During the course of a recent security audit I was rather surprised to find a critical system still running with a default password. The default password has long been the bug bear of many the security admin. At the same time it has been the savior of many of us at one stage or another, desperately locked out from that system, urgently requiring access, and no clue as to what the password is, or might be.
The default password is generally installed by the manufacturer, most often on hardware devices such as routers and wireless access points, but also by software application developers and even on some operating systems, although this is becoming less and less commonplace. The default password exists to allow an administrator initial access, for setup and configuration, and you are generally forced, or at least you should be, to change the password to something more complicated as the configuration advances. Unfortunately, this is not a step that everyone takes.
Worse again, there have been numerous accounts of software and hardware products that have ‘undocumented’ administrative accounts installed. So, even if you took the conscientious step of removing or changing what you thought was the default, you may still be exposed. Take Oracle for example. Pete Finnegan, the self-confessed master of all things Oracle, maintains a web page devoted to the Oracle default password. At the last count, there are more than 600 unique accounts in his list. Mr. Finnegan has some interesting views on how many of these accounts come about to be created in the first instance. He says some “are created by Oracle itself when the database is created. For instance the accounts SYS and SYSTEM, DBSNMP and OUTLN are often created by default when a database is created. If the database is created by using the wizard the problem can be much bigger with 10s 0r 20s of accounts being created simply as part of the database creation”.
It is also the case that further Oracle default users can be created when third party software is installed for use such as BAAN or SAP. The same issues of default users being added to the database can occur when third party development or maintenance tools are added such as TOAD or PL/SQL Developer. An excellent tool that will scan your Oracle implementation for signs of default accounts can be downloaded here. If your organization uses Oracle, there is a strong chance that you will be susceptible.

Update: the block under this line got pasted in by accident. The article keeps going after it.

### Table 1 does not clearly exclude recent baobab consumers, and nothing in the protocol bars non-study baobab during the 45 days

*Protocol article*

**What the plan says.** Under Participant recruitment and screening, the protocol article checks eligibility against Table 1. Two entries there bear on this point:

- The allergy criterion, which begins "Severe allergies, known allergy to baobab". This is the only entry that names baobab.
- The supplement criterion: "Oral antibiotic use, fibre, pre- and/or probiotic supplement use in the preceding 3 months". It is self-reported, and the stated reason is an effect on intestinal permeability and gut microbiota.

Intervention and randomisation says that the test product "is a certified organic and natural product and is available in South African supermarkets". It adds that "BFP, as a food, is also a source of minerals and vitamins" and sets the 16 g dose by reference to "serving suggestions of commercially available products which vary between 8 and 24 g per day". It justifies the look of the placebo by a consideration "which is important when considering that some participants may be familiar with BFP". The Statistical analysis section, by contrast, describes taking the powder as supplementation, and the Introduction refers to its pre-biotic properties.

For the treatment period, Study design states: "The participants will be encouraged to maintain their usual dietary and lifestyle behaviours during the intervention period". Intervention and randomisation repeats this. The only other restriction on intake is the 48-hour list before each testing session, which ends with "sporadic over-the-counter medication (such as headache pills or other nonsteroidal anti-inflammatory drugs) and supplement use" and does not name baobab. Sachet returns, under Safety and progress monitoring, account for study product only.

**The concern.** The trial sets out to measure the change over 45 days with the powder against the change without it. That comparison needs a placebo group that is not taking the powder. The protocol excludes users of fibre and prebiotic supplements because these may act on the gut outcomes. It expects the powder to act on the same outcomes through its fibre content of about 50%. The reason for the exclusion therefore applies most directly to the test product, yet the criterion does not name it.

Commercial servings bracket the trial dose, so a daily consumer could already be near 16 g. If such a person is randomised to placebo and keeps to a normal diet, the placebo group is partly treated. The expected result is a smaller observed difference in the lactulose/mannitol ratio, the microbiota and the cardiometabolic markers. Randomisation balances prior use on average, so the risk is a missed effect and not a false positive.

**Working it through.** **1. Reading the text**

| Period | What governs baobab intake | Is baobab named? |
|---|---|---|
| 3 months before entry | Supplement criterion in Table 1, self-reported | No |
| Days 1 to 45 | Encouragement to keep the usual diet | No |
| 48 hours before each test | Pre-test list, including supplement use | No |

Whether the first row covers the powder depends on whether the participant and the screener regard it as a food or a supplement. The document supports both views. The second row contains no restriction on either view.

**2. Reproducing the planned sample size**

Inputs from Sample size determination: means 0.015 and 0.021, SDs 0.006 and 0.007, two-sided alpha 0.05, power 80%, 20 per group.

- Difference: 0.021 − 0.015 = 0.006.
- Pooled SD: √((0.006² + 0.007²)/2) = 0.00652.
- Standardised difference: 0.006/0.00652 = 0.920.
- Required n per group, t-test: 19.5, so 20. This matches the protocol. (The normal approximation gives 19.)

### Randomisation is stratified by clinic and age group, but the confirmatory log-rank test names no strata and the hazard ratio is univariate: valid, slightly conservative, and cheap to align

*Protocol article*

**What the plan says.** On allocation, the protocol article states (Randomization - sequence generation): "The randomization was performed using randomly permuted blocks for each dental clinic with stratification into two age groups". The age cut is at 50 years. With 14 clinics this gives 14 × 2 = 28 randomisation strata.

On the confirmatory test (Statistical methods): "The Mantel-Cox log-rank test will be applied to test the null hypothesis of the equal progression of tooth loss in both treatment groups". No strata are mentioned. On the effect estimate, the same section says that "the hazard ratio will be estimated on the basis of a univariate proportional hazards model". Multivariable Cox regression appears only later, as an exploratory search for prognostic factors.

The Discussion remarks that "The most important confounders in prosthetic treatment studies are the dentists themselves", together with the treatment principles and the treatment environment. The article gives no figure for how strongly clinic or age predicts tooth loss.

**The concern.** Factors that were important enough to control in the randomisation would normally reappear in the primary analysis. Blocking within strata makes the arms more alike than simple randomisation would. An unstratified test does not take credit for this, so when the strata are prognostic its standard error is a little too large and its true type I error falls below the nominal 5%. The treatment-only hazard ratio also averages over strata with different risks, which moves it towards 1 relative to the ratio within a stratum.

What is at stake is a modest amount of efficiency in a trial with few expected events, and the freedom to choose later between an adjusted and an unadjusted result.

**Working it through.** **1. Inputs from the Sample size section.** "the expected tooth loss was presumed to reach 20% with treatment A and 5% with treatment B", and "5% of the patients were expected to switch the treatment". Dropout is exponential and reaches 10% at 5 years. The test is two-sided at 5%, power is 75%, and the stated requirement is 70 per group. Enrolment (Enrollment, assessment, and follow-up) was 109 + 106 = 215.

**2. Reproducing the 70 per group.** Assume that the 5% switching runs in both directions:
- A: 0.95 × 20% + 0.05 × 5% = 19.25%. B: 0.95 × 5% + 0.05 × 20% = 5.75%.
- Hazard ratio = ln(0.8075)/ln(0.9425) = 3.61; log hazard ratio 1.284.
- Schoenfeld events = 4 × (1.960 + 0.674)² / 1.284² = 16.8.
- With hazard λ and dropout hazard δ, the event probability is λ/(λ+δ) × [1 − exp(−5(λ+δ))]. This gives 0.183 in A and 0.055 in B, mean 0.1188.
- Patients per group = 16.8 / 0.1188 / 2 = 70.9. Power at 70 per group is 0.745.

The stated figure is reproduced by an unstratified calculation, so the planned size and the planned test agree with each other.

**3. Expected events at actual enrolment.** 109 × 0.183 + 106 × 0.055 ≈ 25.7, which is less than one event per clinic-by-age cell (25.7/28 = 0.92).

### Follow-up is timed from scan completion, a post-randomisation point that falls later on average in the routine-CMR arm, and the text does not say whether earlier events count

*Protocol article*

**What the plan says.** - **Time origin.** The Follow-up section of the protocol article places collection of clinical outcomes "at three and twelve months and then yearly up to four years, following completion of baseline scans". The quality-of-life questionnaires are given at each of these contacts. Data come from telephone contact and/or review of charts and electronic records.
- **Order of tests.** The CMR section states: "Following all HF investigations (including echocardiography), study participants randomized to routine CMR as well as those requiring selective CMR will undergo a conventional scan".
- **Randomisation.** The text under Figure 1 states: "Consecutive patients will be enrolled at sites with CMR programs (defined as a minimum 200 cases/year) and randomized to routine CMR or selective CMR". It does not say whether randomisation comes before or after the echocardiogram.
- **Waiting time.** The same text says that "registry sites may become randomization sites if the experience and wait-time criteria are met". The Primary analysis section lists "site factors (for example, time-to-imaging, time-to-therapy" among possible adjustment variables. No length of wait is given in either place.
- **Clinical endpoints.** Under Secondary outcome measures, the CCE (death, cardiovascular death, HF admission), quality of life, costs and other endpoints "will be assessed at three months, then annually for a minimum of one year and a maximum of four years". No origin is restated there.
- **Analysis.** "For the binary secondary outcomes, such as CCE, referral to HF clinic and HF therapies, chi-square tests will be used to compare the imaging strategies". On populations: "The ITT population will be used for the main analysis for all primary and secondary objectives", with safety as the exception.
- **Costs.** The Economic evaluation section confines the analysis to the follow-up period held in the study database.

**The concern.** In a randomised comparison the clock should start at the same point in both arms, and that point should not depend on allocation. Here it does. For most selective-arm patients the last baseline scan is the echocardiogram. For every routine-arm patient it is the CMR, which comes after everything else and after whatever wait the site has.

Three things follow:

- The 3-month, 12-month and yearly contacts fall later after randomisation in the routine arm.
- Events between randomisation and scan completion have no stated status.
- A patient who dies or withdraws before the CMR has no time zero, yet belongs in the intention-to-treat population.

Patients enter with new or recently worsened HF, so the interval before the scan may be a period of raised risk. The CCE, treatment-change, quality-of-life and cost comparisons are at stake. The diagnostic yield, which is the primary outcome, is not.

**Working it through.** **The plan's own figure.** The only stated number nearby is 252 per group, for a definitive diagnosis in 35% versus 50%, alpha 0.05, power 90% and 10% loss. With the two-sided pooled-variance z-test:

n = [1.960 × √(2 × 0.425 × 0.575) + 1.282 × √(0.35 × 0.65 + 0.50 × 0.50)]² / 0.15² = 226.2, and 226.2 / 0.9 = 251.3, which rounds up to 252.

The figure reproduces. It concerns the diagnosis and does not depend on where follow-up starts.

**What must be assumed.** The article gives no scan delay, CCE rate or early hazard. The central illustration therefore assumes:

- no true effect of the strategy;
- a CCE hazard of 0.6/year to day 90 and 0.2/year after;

It is easy to lay some of the blame on the door of the manufacturer. They could be accused of shipping product with poorly configured security settings. Lets face it; it is not hard for them to force the user to change the initial configuration password. But that alone is not enough. What about the ‘undocumented’ password, the one that you don’t even know about?
There are resources available on the Internet that allows you to audit your network devices and software applications. This should be performed as part of your yearly audit schedule. A simple Google search for ‘default password list’ yields hundreds of sites that claim to have the most comprehensive database of default passwords. One of the oldest, and still reliable, can be found here. It makes for some interesting reading and is regularly updated.
Whatever the organization, whatever the choice of software or hardware vendor, the default password is likely to raise its ugly head from time to time. Be proactive and get scanning. You will be amazed at what you may find.